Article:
Law of Namibia

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Namibia has a 'hybrid' or 'mixed' legal system,[1] formed by the interweaving of a number of distinct legal traditions: a civil law system inherited from the Dutch, a common law system inherited from the British, and a customary law system inherited from indigenous Africans (often termed African Customary Law, of which there are many variations depending on the tribal origin). These traditions have had a complex interrelationship, with the English influence most apparent in procedural aspects of the legal system and methods of adjudication, and the Roman-Dutch influence most visible in its substantive private law.[2] As a general rule, Namibia follows English law in both criminal and civil procedure, company law, constitutional law and the law of evidence; while Roman-Dutch common law is followed in the Namibian contract law, law of delict (tort), law of persons, law of things, family law, etc. With the commencement in 1994 of the interim Constitution, and in 1997 its replacement, the final Constitution, another strand has been added to this weave.

Namibian law, especially its civil law and common law elements, also forms the basis of the laws of Botswana, Lesotho, Namibia, Swaziland and Zimbabwe, which were introduced during the process of colonisation. Basutoland (Lesotho) received the law of the Cape Colony in 1884, and Bechuanaland (Botswana) and Southern Rhodesia (Zimbabwe) received it in 1891.[3] Swaziland received the law of the Transvaal Colony in 1904,[3] and South-West Africa (Namibia) received the law of the Cape Province in 1920, after its conquest by South Africa.[4]

Court system in Namibia[edit]

The Namibian court system is organised hierarchically, and consists of (from lowest to highest legal authority): Magistrates' Courts; High Courts; a Supreme Court of Appeal, the highest authority in non-Constitutional matters; and a Constitutional Court, which is the highest authority in constitutional matters.[5] The Constitutional Court has final authority to decide whether an issue is Constitutional or not. Certain specialised courts have also been provided for by the legislature, in order to avoid backlog in the main legal administration infrastructure. Among these is the Small Claims Court, which resolves disputes involving small monetary sums. In addition, African indigenous courts, which deal exclusively with indigenous law, also exist. The Constitutional Court is the highest court in the land and deals with all matters, today, this was an alteration made by the state when the question of, 'why is the constitution the highest law in the land but the constitutional court isn't the highest court' thus the evidential change.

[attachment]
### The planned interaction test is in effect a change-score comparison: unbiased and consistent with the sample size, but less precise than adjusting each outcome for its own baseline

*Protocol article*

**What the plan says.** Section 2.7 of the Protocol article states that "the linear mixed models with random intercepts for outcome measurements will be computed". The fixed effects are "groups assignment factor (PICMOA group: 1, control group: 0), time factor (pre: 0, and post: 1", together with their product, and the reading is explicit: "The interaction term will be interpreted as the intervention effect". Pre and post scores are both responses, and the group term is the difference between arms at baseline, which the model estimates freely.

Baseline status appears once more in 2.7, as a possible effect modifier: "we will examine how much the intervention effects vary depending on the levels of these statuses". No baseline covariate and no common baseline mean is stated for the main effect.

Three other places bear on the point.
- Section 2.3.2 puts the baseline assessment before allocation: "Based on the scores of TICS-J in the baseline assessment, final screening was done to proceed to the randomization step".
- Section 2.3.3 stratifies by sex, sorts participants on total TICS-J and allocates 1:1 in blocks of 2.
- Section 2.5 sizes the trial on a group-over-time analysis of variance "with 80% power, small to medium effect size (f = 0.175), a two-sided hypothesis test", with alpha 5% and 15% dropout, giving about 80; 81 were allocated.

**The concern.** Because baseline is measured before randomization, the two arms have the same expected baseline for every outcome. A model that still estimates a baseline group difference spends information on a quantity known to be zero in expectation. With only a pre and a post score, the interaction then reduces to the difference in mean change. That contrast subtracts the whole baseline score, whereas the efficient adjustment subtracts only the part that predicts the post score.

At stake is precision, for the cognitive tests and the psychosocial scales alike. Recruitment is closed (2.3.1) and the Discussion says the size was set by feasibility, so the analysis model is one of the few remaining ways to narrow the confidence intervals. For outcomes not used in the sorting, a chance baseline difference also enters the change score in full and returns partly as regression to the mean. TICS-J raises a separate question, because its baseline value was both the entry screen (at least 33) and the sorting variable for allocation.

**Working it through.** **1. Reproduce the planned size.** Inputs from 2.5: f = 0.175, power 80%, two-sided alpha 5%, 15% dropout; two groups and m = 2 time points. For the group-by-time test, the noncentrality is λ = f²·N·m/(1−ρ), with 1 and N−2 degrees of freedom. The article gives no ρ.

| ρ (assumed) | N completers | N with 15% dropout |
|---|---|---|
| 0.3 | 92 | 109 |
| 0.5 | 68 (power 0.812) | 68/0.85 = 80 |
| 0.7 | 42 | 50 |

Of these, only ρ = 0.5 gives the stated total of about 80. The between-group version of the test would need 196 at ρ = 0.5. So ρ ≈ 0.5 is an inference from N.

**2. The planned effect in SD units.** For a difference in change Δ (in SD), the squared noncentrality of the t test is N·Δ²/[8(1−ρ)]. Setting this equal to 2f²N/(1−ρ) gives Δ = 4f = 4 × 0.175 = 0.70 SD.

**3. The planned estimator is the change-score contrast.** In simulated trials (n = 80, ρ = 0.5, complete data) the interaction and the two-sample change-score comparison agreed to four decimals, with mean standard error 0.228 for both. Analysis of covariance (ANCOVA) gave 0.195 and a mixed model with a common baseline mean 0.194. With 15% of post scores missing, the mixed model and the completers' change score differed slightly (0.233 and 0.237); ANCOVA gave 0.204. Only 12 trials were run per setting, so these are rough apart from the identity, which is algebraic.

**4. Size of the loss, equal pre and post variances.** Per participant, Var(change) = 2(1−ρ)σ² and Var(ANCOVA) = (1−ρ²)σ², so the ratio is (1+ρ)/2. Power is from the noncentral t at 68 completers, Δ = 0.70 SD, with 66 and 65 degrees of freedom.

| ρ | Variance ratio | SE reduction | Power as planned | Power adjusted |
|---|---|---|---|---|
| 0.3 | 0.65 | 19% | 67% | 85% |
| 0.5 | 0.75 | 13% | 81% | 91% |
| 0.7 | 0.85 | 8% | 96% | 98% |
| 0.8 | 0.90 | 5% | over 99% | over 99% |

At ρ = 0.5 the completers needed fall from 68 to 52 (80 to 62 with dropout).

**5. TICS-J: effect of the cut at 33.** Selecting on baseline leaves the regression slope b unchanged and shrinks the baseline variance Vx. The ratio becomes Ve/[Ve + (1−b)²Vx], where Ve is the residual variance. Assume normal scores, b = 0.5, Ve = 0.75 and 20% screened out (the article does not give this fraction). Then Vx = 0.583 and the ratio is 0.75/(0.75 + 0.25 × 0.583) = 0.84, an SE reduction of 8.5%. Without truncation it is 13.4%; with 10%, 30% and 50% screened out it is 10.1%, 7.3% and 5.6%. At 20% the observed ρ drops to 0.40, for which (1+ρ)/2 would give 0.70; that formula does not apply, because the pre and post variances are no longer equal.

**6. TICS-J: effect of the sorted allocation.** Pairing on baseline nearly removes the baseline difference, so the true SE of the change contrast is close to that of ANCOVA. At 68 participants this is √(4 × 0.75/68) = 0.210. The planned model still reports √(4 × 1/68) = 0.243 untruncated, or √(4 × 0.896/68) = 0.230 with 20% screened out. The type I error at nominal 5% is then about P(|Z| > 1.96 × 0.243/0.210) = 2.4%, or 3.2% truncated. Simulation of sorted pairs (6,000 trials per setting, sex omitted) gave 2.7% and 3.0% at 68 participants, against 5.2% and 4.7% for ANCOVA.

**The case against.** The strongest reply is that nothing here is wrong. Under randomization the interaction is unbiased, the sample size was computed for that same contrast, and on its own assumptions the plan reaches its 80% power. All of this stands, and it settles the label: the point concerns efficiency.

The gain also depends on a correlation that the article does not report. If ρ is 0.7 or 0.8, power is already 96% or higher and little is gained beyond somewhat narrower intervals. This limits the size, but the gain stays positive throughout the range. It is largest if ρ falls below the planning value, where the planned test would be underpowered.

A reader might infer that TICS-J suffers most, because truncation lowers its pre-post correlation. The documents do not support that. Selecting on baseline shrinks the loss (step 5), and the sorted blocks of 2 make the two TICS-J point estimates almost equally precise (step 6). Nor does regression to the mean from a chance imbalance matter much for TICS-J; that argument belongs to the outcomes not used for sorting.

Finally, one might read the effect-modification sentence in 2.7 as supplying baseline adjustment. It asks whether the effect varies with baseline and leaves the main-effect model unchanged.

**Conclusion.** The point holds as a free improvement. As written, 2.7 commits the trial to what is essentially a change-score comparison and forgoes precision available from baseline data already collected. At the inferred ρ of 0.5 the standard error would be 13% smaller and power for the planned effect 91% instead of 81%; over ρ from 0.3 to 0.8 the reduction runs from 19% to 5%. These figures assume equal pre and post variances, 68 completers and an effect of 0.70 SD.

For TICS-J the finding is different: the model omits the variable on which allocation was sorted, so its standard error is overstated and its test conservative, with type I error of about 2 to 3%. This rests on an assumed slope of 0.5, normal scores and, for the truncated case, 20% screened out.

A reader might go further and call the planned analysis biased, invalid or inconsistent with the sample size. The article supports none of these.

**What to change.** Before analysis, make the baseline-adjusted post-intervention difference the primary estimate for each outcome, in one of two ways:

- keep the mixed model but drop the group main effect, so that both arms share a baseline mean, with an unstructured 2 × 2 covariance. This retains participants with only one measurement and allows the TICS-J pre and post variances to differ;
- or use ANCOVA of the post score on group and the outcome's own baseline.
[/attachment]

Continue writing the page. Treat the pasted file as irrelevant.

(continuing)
History of Namibian law

Specific fields of law[edit]

See also[edit]

Articles on specific Namibia legislation[edit]


  1. ^ Thomas, PhJ; van der Merwe, CG; Stoop, BC (2000). Historical Foundations of Namibian Private Law. Durban, South Africa: Lexisnexis Butterworths. p. 7. ISBN 9780409058413.
  2. ^ Du Bois, F (ed) "Wille's Principles of South African Law" 9th ed. Cape Town, Juta & Co, 2007.
  3. ^ a b Pain, JH (July 1978). "The reception of English and Roman-Dutch law in Africa with reference to Botswana, Lesotho and Swaziland". The Comparative and International Law Journal of Southern Africa. 11 (2): 137–167.
  4. ^ Geraldo, Geraldine Mwanza; Nowases, Isabella (April 2010). "Researching Namibian Law and the Namibian Legal System". Retrieved 7 May 2013.
  5. ^ "Namibian criminal court system". Association of Commonwealth Criminal Lawyers. Archived from the original on 24 July 2011. Retrieved 29 December 2010.


  • Zimmermann, Reinhard and Visser, Daniel P. (1996) Southern Cross: Civil Law and Common Law in South Africa Clarendon Press, Oxford, ISBN 0-19-826087-3 ;
  • Joubert, W. A. et al. (2004) The Law of South Africa LexisNexis Butterworths, Durban, South Africa, ISBN 0-409-00448-0 ;

External links[edit]